Sen. Bongbong Marcos in Pangasinan (Senate photo)
Sen. Bongbong Marcos in Pangasinan (Senate photo)

Ferdinand Marcos, Jr. (“Bongbong”) was talking “revolution” last Saturday, October 17. The occasion was his formal declaration during a ceremony in Manila’s Intramuros (walled city) that he’s running for Vice President of the Republic in 2016.

He didn’t sound as if he were running for the country’s second highest post, however, but for its highest. He said he would “lead a revolution in the mind, in the heart, and in action (“Pamumunuan ko ang isang rebolusyon sa isip, sa puso, at sa gawa”). He also said “Hindi pa tapos ang rebolusyon. Hindi pa tayo lubos na malaya (The revolution is not yet over. We are not yet truly free).”

Marcos was of course right—at least about the Revolution’s being unfinished.

Then President Diosdado Macapagal (Gloria’s father) said exactly the same thing in his Independence Day address on June 12, 1963. The difference is that Macapagal devoted an entire speech to the subject, and elaborated on what Marcos merely stated.

The cry for revolution was echoing across the country in the 1960s. Macapagal picked up on it, and pointed out that “In the case of the Philippine Revolution, the fact that American power intervened at the very moment when the movement was about to achieve total success resulted in the rapid dissipation of the force behind it as well as in the abandonment of its ultimate objectives in the political, economic, and social fields.”

Continuing, he declared that “An exclusively Filipino revolution, following the overthrow of Spanish rule, would have addressed itself to the task of reconstructing Philippine society from top to bottom. It would have attempted to alter radically the economic and social relationships of the people as the only way by which the national economy could prosper through increased productivity so that the dead weight of poverty may be lifted from the backs of the people.”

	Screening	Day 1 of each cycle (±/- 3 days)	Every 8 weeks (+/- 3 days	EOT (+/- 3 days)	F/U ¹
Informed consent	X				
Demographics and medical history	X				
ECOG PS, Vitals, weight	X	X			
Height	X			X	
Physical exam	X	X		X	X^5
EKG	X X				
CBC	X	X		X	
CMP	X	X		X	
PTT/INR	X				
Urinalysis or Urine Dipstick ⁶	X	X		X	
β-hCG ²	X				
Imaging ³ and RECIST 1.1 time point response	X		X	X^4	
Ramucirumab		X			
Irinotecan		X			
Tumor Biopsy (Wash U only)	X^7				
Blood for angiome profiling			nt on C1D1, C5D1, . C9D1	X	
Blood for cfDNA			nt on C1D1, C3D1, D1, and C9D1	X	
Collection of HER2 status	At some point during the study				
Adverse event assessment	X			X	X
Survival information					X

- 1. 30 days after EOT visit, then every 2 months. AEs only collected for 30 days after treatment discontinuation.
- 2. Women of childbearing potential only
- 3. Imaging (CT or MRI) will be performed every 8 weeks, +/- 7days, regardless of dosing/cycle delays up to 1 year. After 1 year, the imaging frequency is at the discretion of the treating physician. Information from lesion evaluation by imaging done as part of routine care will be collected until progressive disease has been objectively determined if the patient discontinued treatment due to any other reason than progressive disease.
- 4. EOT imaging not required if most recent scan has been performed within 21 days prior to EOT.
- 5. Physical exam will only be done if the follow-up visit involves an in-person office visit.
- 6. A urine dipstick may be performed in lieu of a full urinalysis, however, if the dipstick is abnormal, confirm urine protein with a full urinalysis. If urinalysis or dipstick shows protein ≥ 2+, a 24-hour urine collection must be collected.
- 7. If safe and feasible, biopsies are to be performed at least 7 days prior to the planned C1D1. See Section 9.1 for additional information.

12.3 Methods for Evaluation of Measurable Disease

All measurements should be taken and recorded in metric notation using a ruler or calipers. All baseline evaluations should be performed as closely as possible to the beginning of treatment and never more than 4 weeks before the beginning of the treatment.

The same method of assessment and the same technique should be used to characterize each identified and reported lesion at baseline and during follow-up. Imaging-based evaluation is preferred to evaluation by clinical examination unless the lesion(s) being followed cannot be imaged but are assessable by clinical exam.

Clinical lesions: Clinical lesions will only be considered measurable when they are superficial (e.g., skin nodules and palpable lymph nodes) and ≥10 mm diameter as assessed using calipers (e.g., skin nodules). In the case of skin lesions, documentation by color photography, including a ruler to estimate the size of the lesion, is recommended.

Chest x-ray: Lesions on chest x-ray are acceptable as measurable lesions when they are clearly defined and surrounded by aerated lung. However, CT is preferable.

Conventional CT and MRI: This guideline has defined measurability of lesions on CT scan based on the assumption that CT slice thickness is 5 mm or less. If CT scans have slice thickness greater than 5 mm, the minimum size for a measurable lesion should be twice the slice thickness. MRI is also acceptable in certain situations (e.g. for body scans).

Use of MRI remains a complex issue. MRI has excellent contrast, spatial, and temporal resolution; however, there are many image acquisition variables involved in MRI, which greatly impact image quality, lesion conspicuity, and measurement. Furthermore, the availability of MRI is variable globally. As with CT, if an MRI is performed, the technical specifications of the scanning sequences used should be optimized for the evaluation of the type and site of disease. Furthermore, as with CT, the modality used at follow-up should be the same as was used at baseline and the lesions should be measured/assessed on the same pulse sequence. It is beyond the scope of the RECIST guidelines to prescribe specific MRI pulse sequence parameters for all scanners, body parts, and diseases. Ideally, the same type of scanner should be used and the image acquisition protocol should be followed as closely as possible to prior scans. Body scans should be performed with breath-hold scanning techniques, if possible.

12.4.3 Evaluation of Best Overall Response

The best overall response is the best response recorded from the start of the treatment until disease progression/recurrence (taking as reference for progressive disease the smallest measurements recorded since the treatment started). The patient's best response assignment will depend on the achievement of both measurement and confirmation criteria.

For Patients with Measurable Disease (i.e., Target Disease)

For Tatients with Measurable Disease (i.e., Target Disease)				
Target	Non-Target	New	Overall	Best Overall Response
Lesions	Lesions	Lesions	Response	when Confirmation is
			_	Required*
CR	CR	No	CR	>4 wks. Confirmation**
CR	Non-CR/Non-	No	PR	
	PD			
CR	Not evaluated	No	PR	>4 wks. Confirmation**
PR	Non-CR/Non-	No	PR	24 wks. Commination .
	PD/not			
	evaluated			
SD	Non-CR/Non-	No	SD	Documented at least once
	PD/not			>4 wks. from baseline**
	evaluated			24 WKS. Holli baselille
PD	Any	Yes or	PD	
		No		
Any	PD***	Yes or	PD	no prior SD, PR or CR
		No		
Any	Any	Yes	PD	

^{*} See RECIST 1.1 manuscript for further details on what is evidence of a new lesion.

Macapagal noted in the same speech that US intervention “interrupted this natural course of the Revolution. The development of our country was no longer dictated exclusively by the inherent logic of our economic and social condition. Inevitably, our development was conditioned by the purposes, principles, and traditions of the American people and their government.

“Our national revolution may thus be said to have been interrupted six decades ago, so that today and for a time to come we are faced with the remaining tasks of the Unfinished Revolution.”

These tasks, he said, include “the need to do away with the surviving evils of colonialism,” among them “the tendency to regard the achievement of national liberation or independence as an end in itself rather than as a means to an end.”

This attitude “is responsible for situations where the political power wrested from the hands of the alien ruler is merely transferred to native hands while it is not used to free the people from their continuing bondage to poverty, ignorance, and disease.”

Unless political power is so used, said Macapagal, “true freedom is denied to the people. For it is not enough that a people are free from alien rule; they must be given a chance to build their freedom from within through the enhancement of human dignity, greater respect for individual rights, and wider opportunity for productive and gainful labor.

In short, independence must “redress social injustice, economic inequality, and the degradation of poverty.” Otherwise, “independence must largely remain a pretense and a fraud. In this way, we in fact perpetuate the evils of colonialism under the cover of national independence.”

Running against Macapagal in 1965, Marcos Sr. tried to do him better by promising to “make this nation great again.” If Marcos Jr. appropriated the concept of the Unfinished Revolution from Macapagal, from another President—his father, Marcos Sr.—he apparently picked up the line about leading a revolution himself.